George Strait: A Wild And Crazy Bore

Written by | June 12, 2014 0:08 am | No Comments

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George Strait covers "Let's Go Crazy"

George Strait covers “Let’s Go Crazy”

George Strait has had a phenomenal career, comparable to the most successful of any artist in any genre of music. He has sold over 100 million albums. He has had 44 (yes, FOURTY FOUR) #1 singles on the country charts, the most of any country artist (Conway Twitty is in the #2 slot with 40 #1’s). The consistent commercial success that he has had for over four decades is almost unfathomable in any form of music. His final concert, at AT&T Stadium in Arlington, Texas, broke the North American attendance record, with over 104,000 fans in the audience. His career has been viewed as a steadfast triumph of traditionalism. However, for the most part, I find his music synonymous with the word “bland.”

First, let’s start with the voice. Strait has a perfectly serviceable baritone, but he’s not going to wow anyone with it. He’s not even in the same league as Randy Travis. John Anderson put much more muscle and emotion into his music. While he probably didn’t come up with the “King George” marketing phrase, it’s still obnoxious. On his best day, he couldn’t carry George Jones’s whiskey soaked jockstrap. Musically, Strait didn’t push the bounds of country music like Dwight Yoakam did. He was a formalist in approach, as predictable as the Ramones with much greater financial rewards.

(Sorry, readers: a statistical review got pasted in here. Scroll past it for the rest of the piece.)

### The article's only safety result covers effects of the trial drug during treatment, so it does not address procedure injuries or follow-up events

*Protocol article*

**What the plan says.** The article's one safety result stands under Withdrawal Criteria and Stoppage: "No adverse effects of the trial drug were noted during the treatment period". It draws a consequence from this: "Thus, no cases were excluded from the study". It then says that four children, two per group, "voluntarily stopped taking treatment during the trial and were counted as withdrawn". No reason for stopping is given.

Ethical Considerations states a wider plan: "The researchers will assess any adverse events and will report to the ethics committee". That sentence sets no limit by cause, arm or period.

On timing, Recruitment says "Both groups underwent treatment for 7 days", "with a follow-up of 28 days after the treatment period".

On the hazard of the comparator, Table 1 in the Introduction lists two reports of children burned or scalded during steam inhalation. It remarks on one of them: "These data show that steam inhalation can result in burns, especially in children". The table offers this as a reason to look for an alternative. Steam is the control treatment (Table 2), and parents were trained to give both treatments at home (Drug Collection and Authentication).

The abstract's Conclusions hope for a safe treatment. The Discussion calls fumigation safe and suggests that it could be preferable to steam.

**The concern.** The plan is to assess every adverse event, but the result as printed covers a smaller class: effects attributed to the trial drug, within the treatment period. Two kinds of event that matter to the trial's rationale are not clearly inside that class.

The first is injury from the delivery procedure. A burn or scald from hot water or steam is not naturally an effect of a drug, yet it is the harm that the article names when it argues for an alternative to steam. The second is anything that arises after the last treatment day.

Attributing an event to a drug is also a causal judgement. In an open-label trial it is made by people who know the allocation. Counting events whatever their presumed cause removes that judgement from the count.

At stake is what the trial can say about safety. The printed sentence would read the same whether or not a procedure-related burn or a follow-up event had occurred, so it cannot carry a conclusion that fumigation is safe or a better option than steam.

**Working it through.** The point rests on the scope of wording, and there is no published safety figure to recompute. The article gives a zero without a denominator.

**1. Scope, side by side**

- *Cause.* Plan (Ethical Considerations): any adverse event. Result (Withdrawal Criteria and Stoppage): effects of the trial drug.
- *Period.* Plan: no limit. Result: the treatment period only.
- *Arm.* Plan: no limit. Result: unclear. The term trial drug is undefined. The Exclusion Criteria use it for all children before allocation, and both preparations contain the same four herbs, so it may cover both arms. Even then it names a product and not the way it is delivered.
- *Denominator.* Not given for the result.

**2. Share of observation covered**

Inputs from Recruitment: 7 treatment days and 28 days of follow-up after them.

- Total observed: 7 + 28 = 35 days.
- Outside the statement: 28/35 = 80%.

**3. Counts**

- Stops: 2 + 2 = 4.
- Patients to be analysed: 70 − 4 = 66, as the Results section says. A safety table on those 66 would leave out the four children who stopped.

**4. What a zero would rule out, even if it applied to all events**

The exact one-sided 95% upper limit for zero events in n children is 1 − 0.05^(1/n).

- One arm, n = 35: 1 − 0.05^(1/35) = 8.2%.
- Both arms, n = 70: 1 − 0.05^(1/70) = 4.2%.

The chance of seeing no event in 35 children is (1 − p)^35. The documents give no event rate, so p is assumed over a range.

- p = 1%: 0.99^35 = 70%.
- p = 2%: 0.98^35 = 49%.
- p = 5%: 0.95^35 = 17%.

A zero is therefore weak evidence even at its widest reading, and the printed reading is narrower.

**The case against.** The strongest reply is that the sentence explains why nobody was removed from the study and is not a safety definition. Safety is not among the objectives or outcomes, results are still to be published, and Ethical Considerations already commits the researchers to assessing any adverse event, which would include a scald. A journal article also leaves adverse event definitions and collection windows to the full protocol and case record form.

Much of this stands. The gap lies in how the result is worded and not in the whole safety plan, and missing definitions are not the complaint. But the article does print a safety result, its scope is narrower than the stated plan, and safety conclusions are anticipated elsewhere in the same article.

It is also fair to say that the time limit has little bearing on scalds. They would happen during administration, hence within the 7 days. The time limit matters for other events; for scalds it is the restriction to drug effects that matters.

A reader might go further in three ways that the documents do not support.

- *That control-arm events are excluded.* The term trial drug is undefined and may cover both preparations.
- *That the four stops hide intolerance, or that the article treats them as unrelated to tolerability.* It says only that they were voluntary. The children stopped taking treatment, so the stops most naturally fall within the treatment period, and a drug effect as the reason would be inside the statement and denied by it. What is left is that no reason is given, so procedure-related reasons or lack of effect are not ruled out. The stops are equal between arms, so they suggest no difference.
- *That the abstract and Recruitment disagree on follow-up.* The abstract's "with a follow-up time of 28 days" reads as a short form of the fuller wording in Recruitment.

While Strait never strayed from a soft traditional honky tonk approach to country music, he also never embarrassed himself – a remarkable feat over a four decade plus career. He could be catchy and clever at times, but his calling card was restraint, not emotion. He didn’t make me laugh or cry or belt out a chorus – at best, he just didn’t make me lunge to change the station when his latest hit was played. For his large audience, Strait was comfort music. He didn’t challenge the audience in any way, he wasn’t political, he didn’t have any hidden agendas. He believed in the style of music he performed and he enjoyed translating that belief to an audience that preferred contentment over greatness.

As with any form of music, image and marketing is as important as the actual product. There was never any sense that Strait was calculated or insincere. He came across as a low key, soft spoken Texas cowboy – the kind of star that could win the heart of any woman in the audience, but was too much of a gentleman to chase skirts. In the current era of bro country, party anthems, his brand of traditionalism may be more attractive as he recedes from the spotlight. For his millions of fans, Strait has represented a genuine link to their conservative values and lifestyles. Unfortunately, for me, he’s been a genuine bore.

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